It’s weekend box office time: “Kick-Ass” will kick..nah, forget about it

Easily the most ‘net hyped movie of the year not based on a Marvel superhero or collection thereof comes out this weekend, and while a monster hit isn’t expected, there will be some very long faces at Lionsgate if the comic-book adaptation “Kick-Ass” doesn’t collect at least about $20 million. I think they’ll be okay.

Kick-Ass

Indeed, if I were to bet, I’d expect the film to exceed expectations, if not this weekend, then later on in the run as the word of mouth among younger filmgoers gets out. True, as Jolly Carl DiOrio points out, it’s R-rating is a bit of a deterrent to the younger teens who’d no doubt love to see it but will have to come up with some clever maneuvers to check out this ultra-violent action non-super-powered superhero comedy any time too soon.

Of course, there’s more than a hint of controversy around “Kick-Ass.” It raised some hackles on its earlier British release and while getting mostly solid reviews, did so again stateside with a somewhat surprising one-star review from Roger Ebert. He seemed genuinely saddened and not amused by the spectacle of ultra-violence being meted out by, and later visited upon, the character of Hit Girl played by young superstar to be Chloe Moretz. Kenneth Turan, who’s often in the running for the title of the nation’s second most respected/well-known critic, admitted to being just a touch disturbed, but liked it and even declared it a pop-culture phenom. The interesting part is that Tarantino-negative Turan, who cites “Kill Bill” in his review, was utterly horrified by the violence in that film (the piece, or pieces, he wrote about it seem to have disappeared off the ‘net), while Ebert was beyond thoroughly amused.

It’s tempting for me to engage in a long speculation about other movies they’ve reviewed — a long time ago Ebert was somewhat similarly moved to anger by the finale of “The Dirty Dozen” but, much more recently, he defended, in amused but guarded fashion, “The Devils Rejects.”  But all there really is to say that what disturbs us, or doesn’t, and whether it does so in a good or bad way, is a highly individual and idiosyncratic matter and it behooves all of us critical types to remember that. Anyhow, whatever controversy there is will no doubt only feed the beast and expectations are for it to go from anywhere between $20 to $30 milliion this weekend and almost certainly taking the top  spot.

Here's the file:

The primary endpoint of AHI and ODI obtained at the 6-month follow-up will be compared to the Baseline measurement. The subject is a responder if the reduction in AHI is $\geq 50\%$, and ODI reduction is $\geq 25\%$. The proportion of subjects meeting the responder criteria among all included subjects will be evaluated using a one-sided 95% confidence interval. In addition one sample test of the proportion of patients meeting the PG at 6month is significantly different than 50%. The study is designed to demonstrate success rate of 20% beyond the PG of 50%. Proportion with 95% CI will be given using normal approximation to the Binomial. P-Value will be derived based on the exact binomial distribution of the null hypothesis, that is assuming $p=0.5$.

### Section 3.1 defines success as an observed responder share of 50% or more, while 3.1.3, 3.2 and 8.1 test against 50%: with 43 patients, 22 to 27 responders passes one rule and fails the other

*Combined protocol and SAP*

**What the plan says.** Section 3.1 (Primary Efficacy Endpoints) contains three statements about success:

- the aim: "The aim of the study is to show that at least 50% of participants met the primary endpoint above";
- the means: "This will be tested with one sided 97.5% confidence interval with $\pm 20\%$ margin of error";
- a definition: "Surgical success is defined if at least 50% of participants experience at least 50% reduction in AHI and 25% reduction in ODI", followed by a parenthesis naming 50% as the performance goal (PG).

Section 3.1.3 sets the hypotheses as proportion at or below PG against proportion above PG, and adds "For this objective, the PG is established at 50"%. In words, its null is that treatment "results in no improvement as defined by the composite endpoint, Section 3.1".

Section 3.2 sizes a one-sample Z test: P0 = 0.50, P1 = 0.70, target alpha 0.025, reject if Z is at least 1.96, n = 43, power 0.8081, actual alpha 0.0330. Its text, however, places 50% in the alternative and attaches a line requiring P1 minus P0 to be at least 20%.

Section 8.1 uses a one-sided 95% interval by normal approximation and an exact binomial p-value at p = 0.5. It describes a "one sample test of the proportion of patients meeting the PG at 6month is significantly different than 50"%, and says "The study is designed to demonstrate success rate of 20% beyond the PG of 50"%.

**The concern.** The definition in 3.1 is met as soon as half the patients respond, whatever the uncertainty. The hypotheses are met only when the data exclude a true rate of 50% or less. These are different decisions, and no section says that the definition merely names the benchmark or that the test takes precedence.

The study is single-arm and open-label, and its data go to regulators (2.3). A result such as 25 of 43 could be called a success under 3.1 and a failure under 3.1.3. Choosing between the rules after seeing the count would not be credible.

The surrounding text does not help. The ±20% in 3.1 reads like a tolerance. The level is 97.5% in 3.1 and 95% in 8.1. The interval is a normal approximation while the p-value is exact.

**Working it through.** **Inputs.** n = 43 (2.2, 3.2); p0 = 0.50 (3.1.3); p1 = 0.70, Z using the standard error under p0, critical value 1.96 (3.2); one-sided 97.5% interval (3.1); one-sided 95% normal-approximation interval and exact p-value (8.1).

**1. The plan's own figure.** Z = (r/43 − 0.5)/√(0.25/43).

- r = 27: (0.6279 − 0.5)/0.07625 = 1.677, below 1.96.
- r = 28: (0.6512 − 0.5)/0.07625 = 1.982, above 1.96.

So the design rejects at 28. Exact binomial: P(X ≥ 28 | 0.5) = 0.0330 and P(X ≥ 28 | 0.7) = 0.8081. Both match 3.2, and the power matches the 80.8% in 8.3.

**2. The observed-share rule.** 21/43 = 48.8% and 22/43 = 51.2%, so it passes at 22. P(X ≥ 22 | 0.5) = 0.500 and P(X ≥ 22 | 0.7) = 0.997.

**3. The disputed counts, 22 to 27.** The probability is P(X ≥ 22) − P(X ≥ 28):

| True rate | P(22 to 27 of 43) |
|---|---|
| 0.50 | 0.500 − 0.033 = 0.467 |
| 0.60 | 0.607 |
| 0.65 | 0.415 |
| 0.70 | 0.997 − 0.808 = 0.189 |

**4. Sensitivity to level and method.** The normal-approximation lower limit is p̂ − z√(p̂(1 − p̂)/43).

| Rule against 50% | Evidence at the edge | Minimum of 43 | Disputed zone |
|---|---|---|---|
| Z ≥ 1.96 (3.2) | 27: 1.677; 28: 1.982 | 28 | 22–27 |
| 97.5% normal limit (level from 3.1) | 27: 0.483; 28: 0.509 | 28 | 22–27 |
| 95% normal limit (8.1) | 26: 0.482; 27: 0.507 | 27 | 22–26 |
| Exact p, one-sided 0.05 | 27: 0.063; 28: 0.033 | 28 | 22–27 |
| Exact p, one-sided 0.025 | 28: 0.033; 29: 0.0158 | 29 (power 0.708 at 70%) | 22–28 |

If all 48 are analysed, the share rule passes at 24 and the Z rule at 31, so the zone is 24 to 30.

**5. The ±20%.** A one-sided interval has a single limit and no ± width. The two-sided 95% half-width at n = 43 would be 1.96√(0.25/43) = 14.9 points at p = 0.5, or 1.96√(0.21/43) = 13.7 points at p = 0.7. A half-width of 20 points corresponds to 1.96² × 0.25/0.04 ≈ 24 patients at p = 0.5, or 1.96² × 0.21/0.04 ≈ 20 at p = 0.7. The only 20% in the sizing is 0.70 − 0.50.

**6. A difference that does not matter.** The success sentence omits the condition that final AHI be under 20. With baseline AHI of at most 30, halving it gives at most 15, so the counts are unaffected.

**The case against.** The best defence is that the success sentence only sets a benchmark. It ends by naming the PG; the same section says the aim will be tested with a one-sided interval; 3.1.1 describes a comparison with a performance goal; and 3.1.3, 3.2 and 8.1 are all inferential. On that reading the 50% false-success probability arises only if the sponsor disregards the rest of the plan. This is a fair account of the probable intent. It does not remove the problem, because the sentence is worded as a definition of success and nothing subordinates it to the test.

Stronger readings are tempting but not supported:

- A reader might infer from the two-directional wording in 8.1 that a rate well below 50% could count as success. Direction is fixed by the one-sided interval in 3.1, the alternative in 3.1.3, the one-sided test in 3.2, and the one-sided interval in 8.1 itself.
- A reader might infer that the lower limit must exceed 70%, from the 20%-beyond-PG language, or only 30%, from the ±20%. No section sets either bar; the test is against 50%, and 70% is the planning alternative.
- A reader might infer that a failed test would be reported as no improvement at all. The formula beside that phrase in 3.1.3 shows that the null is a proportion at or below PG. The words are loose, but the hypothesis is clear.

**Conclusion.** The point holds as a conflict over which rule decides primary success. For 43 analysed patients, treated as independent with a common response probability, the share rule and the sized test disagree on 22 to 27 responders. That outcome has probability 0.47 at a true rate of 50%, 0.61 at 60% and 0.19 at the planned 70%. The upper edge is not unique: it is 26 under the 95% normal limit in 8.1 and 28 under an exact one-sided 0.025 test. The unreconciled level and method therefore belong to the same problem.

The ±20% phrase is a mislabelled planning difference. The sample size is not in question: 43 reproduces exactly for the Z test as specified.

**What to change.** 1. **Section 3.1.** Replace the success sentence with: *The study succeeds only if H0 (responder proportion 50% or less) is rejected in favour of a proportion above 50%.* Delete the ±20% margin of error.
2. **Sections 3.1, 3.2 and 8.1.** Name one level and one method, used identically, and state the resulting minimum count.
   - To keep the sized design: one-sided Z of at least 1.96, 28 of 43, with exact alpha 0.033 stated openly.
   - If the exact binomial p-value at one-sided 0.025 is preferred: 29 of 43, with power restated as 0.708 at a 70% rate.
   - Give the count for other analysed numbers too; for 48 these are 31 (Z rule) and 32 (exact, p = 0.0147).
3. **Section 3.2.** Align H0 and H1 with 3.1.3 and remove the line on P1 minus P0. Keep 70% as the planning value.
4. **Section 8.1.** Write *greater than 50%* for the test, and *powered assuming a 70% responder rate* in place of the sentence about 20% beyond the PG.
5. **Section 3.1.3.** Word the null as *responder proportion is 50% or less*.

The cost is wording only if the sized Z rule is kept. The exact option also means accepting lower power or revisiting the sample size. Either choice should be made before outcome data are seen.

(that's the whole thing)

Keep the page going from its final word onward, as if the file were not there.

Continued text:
Death at a FuneralThe other major new release this week is Sony’s “Death at the Funeral,” a Neil Labute-directed remake of an identically-titled Frank Oz-directed British comedy from just a couple of years back with a primarily, but not exclusively, African-American cast. (Or, as Carl DiOrio would put it, the cast “skews to urban demos.”) Since the African-Americans in question are Chris Rock, Martin Lawrence, Tracy Morgan, and Danny Glover while Dominican-American Zoe Saldana, white dude James Marsden and little person Peter Dinklage make for a bit of added diversity, this R-rated comedy should play well with a reasonably broad audience.

Jolly Carl says “a debut in the high-teen millions seems doable.” Still, with possible strong showings for holdovers like “Date Night” and “How to Train Your Dragon,” the box office results could be close on Sunday. While the reviews are not at all particularly good, the original did better with reviewers but didn’t exactly make critics do handstands.

In limited release, we have actually too many interesting small movies to mention this week including the amusingly titled “Rosencrantz and Guildenstern are Undead.” (Shame the trailer isn’t as amusing.) However, “Exit Through the Gift Shop,” looks to be one of the bigger documentaries likely to come out for a while, while the social satire “The Joneses” with David Duchovny and Demi Moore is dividing critics in general, much as it divided our own David Medsker in particular. According to Box Office Mojo, it’s getting a relatively large first week for this kind of film with 192 screens.

The Joneses

  

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“Shutter Island,” “Cop Out,” and “The Crazies” mine money from mayhem for an R-rated weekend

Pretty much everything happened this weekend the way it was supposed to. As discussed here late Thursday (or very early Friday if you’re on the East Coast), Martin Scorsese‘s cop-psychological thriller starring Leonardo DiCaprio, “Shutter Island,” was expected to come in at the #1 spot after having a drop of something in the 50% range. Meanwhile, the new Kevin Smith-directed Bruce Willis/Tracy Morgan buddy-cop comedy, “Cop Out,” and the quasi-zombie horror remake, “The Crazies,” were supposed to fight it out for the #2 spot and do reasonably well. That’s precisely what happened.